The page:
South Sudan's government and rebels have signed a ceasefire deal that many hope will put a pause to five weeks of fighting that has killed thousands of soldiers and civilians in the world's newest country.
The peace deal, signed in the Ethiopian capital Addis Ababa on Thursday by representatives of President Salva Kiir and Riek Machar, the rebel leader and and former South Sudanese vice president, is the first real progress since political friction turned violent on December 15.
Mediators from the East African regional bloc IGAD, which has been brokering the peace talks, said the deal will put in place a verification and monitoring mechanism for the truce and allow unrestricted access to aid workers.
Reports said Kiir's government also agreed to free 11 officials close to Machar who were detained in course of the fighting, although no timeline for their release was given.
The status of the detainees had been a major sticking point in the peace talks.
"These two agreements are the ingredients to create an environment for achieving a total peace in my country," Taban Deng Gai, the head of Machar's delegation, said.
'Serious national dialogue'
Deng Gai, a general in South Sudan's army before he defected to the rebel side, said he hoped the deal would "pave the way for a serious national political dialogue aiming at reaching a lasting peace in South Sudan".
An estimated half million residents have fled their homes because of the fighting, which has often pitted Kiir's Dinka-led government and military against ethnic Nuer fighters backing Machar.
The UN has warned of atrocities committed by both sides on the battlefield.
The fighting has endangered South Sudan's oil industry, after technical workers fled and rebel fighters took control of the fields for some time.
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Nhial Deng Nhial, negotiator for Kiir's government, said the Addis Ababa talks, which had been dragging on for three weeks, were "not easy".
"We hope to be able to make haste towards an agreement that will end bloodshed," he said, but voiced scepticism over the ability of the rebels, comprised of renegade army units, ethnic militia and ordinary civilians, to halt their operations.
"What worries us is whether the agreement on the cessation of hostilities will stick [and] the capacity of the rebel group ... to stop fighting.
"We would like to take this opportunity to urge the rebel group to heed the voice of reason and abandon the quest for political power through violence."
Separately, Colonel Philip Aguer, military spokesman for South Sudan, cautioned that a group from Machar's Nuer ethnic group known as the White Army may not want peace.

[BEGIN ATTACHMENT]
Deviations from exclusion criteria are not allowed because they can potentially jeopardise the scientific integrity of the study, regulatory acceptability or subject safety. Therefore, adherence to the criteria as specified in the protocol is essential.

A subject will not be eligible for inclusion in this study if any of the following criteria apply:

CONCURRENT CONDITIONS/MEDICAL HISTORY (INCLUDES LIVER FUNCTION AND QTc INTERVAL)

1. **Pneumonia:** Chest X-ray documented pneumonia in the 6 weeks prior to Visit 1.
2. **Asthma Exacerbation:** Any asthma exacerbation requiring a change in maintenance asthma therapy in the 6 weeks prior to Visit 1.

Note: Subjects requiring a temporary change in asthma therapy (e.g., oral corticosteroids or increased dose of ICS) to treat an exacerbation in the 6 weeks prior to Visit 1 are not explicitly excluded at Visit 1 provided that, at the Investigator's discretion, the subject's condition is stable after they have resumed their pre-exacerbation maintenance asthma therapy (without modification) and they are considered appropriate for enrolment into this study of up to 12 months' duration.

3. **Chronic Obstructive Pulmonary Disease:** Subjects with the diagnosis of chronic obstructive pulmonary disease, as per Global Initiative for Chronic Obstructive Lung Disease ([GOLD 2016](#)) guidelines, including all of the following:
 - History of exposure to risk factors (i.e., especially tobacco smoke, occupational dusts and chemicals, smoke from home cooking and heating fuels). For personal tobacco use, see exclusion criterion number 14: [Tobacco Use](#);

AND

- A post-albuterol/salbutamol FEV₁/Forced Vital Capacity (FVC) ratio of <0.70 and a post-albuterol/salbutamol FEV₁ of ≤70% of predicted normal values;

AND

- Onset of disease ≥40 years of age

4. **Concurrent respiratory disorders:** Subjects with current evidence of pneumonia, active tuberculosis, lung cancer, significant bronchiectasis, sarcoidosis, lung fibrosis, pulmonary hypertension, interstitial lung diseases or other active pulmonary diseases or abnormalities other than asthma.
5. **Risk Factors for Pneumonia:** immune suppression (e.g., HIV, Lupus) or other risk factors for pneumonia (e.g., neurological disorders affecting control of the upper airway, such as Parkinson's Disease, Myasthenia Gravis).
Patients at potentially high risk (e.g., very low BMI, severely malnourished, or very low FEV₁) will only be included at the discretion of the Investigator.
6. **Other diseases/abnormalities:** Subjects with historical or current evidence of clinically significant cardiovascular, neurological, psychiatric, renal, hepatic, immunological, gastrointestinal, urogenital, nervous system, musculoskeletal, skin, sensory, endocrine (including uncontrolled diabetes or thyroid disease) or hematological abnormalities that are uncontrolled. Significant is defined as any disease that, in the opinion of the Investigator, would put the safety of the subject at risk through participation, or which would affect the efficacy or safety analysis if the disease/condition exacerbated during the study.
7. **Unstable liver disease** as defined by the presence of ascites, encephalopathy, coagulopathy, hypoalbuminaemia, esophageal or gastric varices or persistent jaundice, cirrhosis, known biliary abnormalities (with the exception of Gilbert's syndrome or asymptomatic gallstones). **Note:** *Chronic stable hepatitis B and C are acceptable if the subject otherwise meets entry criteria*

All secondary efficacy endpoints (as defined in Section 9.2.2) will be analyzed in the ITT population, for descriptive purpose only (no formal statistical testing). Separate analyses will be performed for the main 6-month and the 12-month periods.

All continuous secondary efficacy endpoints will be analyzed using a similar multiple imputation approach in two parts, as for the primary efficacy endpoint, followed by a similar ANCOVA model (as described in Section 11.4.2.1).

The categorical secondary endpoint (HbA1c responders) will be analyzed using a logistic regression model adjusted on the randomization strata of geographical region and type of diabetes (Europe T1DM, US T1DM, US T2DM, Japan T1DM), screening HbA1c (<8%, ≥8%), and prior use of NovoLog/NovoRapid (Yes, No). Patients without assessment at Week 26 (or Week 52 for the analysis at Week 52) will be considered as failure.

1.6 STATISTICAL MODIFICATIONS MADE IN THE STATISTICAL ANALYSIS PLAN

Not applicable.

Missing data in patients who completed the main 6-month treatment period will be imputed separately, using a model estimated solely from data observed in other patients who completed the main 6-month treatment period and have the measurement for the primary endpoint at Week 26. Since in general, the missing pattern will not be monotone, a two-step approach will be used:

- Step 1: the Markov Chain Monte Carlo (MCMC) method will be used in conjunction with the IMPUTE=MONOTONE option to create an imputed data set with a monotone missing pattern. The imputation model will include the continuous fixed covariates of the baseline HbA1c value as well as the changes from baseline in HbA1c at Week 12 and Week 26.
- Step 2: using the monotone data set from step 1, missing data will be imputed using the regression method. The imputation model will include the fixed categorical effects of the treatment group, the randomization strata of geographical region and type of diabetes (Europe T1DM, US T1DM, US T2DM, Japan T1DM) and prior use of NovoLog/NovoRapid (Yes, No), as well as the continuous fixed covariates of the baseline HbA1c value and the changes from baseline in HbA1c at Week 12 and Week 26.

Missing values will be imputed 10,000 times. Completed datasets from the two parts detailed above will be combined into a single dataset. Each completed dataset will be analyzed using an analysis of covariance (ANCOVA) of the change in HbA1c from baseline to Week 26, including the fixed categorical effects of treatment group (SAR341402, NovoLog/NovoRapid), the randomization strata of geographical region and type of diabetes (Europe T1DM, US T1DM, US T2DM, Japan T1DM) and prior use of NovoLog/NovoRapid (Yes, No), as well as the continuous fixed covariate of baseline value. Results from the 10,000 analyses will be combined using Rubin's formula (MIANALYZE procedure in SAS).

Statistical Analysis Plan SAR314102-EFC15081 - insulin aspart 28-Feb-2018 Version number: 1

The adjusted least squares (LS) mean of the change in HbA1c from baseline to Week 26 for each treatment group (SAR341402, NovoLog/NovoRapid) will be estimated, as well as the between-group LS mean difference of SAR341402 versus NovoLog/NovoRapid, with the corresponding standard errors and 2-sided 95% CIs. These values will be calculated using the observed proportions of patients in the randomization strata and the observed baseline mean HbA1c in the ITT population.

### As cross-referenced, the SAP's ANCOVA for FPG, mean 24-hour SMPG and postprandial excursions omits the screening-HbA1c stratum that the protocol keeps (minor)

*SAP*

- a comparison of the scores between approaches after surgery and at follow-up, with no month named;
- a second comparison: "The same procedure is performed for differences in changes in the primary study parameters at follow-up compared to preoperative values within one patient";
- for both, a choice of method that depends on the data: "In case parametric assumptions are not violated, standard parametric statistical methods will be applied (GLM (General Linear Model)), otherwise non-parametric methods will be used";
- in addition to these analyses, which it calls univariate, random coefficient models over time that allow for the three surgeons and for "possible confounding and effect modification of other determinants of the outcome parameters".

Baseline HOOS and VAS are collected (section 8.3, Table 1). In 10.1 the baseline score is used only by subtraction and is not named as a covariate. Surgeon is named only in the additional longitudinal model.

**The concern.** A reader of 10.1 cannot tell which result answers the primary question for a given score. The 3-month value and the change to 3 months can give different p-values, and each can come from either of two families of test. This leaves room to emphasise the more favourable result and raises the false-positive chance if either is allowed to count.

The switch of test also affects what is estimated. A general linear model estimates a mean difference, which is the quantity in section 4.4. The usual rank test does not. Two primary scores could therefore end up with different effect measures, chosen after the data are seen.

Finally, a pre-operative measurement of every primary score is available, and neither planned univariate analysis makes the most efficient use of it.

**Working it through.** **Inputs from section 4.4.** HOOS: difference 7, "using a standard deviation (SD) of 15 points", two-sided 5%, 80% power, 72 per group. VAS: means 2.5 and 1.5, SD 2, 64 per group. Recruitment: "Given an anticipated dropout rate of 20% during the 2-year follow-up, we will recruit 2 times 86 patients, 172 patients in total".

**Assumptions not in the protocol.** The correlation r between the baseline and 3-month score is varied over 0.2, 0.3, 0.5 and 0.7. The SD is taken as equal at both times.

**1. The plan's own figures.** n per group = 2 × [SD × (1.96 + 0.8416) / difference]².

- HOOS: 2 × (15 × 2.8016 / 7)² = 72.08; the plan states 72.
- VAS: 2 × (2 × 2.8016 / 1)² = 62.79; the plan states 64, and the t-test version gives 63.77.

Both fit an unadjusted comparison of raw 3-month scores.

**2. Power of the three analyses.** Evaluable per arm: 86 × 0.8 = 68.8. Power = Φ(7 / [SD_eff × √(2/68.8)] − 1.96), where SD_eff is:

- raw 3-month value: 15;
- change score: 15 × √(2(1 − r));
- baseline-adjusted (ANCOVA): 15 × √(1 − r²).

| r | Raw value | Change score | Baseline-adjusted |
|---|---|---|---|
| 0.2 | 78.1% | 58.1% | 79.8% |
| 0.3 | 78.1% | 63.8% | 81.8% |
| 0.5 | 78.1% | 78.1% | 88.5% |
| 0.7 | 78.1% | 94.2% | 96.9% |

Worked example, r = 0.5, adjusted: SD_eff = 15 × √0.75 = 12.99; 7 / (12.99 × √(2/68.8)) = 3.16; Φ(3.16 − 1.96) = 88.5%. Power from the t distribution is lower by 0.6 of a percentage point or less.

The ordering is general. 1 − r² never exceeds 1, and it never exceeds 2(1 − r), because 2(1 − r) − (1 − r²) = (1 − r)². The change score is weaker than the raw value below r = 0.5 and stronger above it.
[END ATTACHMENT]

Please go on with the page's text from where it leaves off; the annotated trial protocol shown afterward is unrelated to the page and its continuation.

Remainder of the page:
"Riek Machar has been using that force to fight the SPLA, so we have to see what will happen," Aguer said, using the acronym for South Sudan's military.
"War is not good for anybody, especially war fought for power of a political position.
"Civilians, innocents are dying, so it is good for the people of South Sudan to have peace."
Reports of fighting
The UN said on Thursday it is protecting 76,000 civilians at eight bases in South Sudan.
The UN mission has received reports of fighting continuing in multiple locations in the country.
Nevertheless, Jay Carney, the White House spokesman, welcomed the signing of the ceasefire deal, describing it as a "first critical step in ending the violence" and building a sustainable peace.
The US expects both parties to implement the agreement fully and swiftly and move towards an inclusive dialogue, he said.
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"The United States will remain a steady partner to those who choose the path of peace" and work towards a more democratic, unified South Sudan, Carney said.
The US helped broker talks that saw South Sudan end its civil war with Sudan in 2005 and then gain independence in 2011.
The European Union also welcomed the ceasefire deal in a statement on Thursday.
"The killing must end now," Catherine Ashton, EU foreign policy chief, said.
"I welcome the agreement on the cessation of hostilities in South Sudan. This agreement must now be turned to reality and the parties must move immediately to implement in good faith.
"This means that the killing must end now. Women must be safe again. Children must be protected. The displaced must be able to return home. Humanitarian assistance must reach all in need without obstacle or abuse."